NASHVILLE -- While some just talk about the quality of open source software, Red Hat said it's actually doing something about it.
Durham, N.C.-based commercial Linux vendor Red Hat Inc. announced at the company's annual Red Hat Summit last week that it is launching a project directed squarely at quality assurance.
Red Hat uses its annual event to reach out to its community of hard-core open source users and grab their attention. At last year's summit, Red Hat CEO Matt Szulik donned a preacher's robe and addressed the audience with a real-live choir in tow. But at this year's keynote, Szulik skipped the theatrics. All the chief executive needed to do was invite four Red Hat engineers on stage to give details about the QA project and other company initiatives under way or ready to launch.
One of the eclectic mix of Red Hat projects is a new open source quality assurance project driven by customer requests, said Jay Turner and Tom Kincaid, both staff members of the Red Hat QA team.
"Our customers used to ask how Red Hat was able to ensure that its hundreds of applications could run and who made sure the binary packages ran. And the answer was automation," Turner said. "More recently, however, customers started to ask how they could do all of this on their own."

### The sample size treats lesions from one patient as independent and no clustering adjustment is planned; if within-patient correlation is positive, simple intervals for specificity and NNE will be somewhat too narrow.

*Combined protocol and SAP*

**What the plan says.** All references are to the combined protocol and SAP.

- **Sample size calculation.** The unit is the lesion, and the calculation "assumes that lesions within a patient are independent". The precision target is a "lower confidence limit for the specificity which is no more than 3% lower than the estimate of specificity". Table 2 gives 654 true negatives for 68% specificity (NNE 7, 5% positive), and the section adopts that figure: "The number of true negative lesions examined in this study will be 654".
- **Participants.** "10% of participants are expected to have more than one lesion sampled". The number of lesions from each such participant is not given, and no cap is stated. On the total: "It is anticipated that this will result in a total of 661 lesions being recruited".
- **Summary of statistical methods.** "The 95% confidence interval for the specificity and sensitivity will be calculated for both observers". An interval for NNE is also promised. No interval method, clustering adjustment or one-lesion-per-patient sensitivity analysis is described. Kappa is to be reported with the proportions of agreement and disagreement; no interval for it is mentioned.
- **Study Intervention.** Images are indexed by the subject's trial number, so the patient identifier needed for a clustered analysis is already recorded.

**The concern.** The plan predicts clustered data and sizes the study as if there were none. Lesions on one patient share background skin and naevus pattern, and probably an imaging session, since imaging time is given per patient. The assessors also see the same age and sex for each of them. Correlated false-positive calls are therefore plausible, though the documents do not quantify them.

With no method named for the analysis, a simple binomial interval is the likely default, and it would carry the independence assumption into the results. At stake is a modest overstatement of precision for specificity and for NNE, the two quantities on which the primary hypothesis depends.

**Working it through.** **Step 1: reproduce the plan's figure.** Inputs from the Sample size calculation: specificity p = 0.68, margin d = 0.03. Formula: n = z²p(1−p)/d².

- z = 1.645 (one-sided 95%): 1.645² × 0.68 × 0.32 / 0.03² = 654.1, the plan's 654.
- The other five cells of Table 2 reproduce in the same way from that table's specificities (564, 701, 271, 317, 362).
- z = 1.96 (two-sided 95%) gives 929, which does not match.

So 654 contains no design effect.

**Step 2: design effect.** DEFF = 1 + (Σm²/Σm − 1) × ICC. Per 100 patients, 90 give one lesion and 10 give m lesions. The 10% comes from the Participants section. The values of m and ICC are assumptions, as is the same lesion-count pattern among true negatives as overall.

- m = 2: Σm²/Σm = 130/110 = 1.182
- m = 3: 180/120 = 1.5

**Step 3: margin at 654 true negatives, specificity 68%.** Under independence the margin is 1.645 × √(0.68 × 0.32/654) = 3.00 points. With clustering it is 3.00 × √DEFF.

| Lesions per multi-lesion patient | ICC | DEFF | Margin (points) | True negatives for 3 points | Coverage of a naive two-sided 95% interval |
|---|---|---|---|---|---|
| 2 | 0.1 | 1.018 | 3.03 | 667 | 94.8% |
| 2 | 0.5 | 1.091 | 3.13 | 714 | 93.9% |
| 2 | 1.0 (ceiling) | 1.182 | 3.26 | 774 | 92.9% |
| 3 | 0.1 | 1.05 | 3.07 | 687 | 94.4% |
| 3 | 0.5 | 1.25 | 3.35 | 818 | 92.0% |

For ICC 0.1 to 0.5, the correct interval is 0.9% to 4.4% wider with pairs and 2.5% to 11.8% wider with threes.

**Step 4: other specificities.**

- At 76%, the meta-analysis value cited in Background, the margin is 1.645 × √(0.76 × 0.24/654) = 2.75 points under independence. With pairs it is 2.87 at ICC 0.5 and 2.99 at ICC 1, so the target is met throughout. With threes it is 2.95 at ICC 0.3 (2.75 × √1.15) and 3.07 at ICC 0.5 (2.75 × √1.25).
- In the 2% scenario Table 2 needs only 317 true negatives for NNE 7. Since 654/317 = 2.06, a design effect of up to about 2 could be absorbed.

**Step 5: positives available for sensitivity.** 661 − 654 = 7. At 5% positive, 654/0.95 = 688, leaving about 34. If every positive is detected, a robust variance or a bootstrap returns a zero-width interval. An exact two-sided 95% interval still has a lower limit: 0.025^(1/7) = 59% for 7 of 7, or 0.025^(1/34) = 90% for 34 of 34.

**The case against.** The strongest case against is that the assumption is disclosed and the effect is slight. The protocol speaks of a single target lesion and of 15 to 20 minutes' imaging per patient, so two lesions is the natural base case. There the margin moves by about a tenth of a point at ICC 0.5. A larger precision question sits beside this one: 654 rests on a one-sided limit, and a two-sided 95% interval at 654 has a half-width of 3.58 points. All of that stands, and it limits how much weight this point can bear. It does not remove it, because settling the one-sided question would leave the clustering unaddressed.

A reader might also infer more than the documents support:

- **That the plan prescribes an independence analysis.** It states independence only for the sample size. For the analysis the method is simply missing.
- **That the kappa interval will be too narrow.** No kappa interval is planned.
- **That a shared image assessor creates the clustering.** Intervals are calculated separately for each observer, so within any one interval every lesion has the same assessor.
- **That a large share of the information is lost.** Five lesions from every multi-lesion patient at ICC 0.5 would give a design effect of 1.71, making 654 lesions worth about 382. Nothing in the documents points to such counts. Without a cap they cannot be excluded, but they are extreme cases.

The requests came as a result of customization of the OS by customers who would inevitably make minor changes and their own builds, Turner said. Eventually, these customers would ask for access to the tools used for QA so that they could conduct testing processes themselves, he said.
"So today we are submitting a new open source test project to the Fedora board," Kincaid said. "The project will combine testing and tools, and together as a community we will establish open standards around open source testing."
Szulik also used his brief time on stage to mention the acquisition of JBoss Inc., a popular open source middleware vendor.
"The key driver with this acquisition was to build the entire open source stack," Szulik said. "Our desire and pursuit of JBoss was such that the developers could work in an unfettered environment."
For Szulik, the JBoss buy was just another step in the evolution of Linux and open source. Just 10 years ago, there was no KDE or GNOME, no Creative Commons or Internet telephony, or OpenDocument file formats. All of these feats, rooted in open source, would not have been possible without transparency, he said.
"We must continue to work in transparent environments. We must compete not based on lock-in, but on value and increasing rates of innovation, and at the lowest possible cost to all of us," he said.